openSUSE 11.4 - the project's first new release in nine months
(full image size: 664kB, resolution 1280x1024 pixels)
* * * * *
One of the more interesting topics discussed on many Linux websites last week was about Red Hat's new method of "obfuscating" the kernel source code in the recently released Red Hat Enterprise Linux (RHEL) 6. Jonathan Corbet of Linux Weekly News has confirmed that Red Hat's patches are now included in the kernel, rather than shipped separately: "Red Hat is making things harder by shipping its RHEL 6 kernel source as one big tarball, without breaking out the patches. Your editor has downloaded the 2.6.32-71.14.1.el6 source package and verified that this is the case. One of the key points behind the RPM and Debian package formats is that source is shipped in its upstream form, with patches shipped separately and applied at build time. Red Hat has always followed this convention; the failure to do so with the RHEL 6 kernel is a new and discouraging change of behavior." Red Hat has responded to these accusations with a press release in which the company confirms the change: "To speak bluntly, the competitive landscape has changed. Our competitors in the Enterprise Linux market have changed their commercial approach from building and competing on their own customized Linux distributions, to one where they directly approach our customers offering to support RHEL." While Red Hat does not mention the competitors directly, many analysts, including Cade Metz writing for Channel Register speculate that Oracle and its Oracle Linux, a distribution built from Red Hat's source packages, is the main reason behind the "obfuscation" policy.
* * * * *
Besides Red Hat, Canonical was another company forced to make a response to accusations over its practices. As has been widely reported, Canonical's alleged insistence on diverting a large part of the affiliate payments generated by the Banshee music player from GNOME to itself came under heavy criticism. As a result Mark Shuttleworth published a long response entitled "Mistakes made, lessons learned, a principle clarified and upheld": "We also made a mistake, I believe, as this blew up in private conversations, when a well-meaning person presented a choice to the Banshee developers, who then of course made a choice. But our position isn't at all what was communicated. Our position is that we'll deliver the best overall experience to users, we'll derive services revenue from that, and we'll share it with upstream where we can attribute it efficiently. It wasn't in the mandate of that person to offer a choice outside of that framework, but it was an honest mistake." However, Shuttleworth still believes that the revenue-sharing model presented by Canonical to Banshee is in the best interest of all parties, including the users: "The offer stands for Banshee developers to take up if they'd like, and use as they'd like. If they don't want it, we'll put it to good use."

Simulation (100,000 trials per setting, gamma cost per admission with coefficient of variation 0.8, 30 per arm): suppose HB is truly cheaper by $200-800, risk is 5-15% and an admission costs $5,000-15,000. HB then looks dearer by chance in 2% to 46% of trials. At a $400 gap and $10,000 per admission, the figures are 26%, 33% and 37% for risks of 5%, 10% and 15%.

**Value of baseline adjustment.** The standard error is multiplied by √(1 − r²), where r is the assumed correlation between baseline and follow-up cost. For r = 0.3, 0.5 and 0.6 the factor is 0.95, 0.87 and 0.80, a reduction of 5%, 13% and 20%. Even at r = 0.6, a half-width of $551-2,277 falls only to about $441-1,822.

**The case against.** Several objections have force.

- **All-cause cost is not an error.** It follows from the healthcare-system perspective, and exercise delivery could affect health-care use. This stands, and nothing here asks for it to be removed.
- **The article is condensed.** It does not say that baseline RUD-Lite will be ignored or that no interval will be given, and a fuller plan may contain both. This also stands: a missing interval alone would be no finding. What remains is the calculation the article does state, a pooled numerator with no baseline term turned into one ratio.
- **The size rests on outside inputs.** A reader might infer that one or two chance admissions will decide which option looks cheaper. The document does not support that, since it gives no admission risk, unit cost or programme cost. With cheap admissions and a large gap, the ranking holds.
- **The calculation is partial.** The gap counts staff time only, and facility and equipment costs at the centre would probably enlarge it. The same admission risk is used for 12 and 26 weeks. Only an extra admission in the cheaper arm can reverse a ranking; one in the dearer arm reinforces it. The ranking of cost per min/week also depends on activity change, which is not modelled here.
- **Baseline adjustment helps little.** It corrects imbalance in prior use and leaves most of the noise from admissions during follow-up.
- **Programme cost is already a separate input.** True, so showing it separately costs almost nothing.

The above wasn't the only piece published on Mark Shuttleworth's blog last week. A separate item, called Ayatana overlay scrollbars: something truly Natty, is an interesting article about -- reinventing the scrollbar: "A wit said of Google Wave that 'if your project depends on reinventing scrollbars, you are doing something wrong.' But occasionally, just occasionally, one gets to do exactly that. Under the Ayatana banner, we’ve been on a mission to make the desktop have less chrome and more content. The goal is to help people immerse themselves in their stuff, without being burdened with large amounts of widgetry which isn’t relevant to the thing they are trying to concentrate on. And when it comes to widgetry, there are few things left which take up more space than scrollbars. For example, I spend plenty of time in a full screen terminal, and it’s lovely to see how clean that experience is on Natty today, but that scrollbar on the right seems heavy and outdated. We took inspiration from mobile devices, and started exploring the idea of making scrollbars be more symbolic, and less physical." Click on the above link to see the new Ubuntu scrollbars in action.
Finally, one more link to Mark Shuttleworth's blog: the code name of Ubuntu 11.10 is "Oneiric Ocelot".
|Tips and Tricks (by Jesse Smith)
Using the Secure Shell
Secure shell, specially the OpenSSH implementation of secure shell, is an important and valuable tool. This holds true largely because of the security it provides us for common tasks, but also because OpenSSH is so portable, enabling it to function on most modern operating systems. OpenSSH was originally forked from OSSH and developed for the OpenBSD operating system. Since its début in 1999, OpenSSH has been ported to Linux, to other BSD projects and to proprietary operating systems. Chances are if you're reading this from an open source operating system you have an OpenSSH component installed.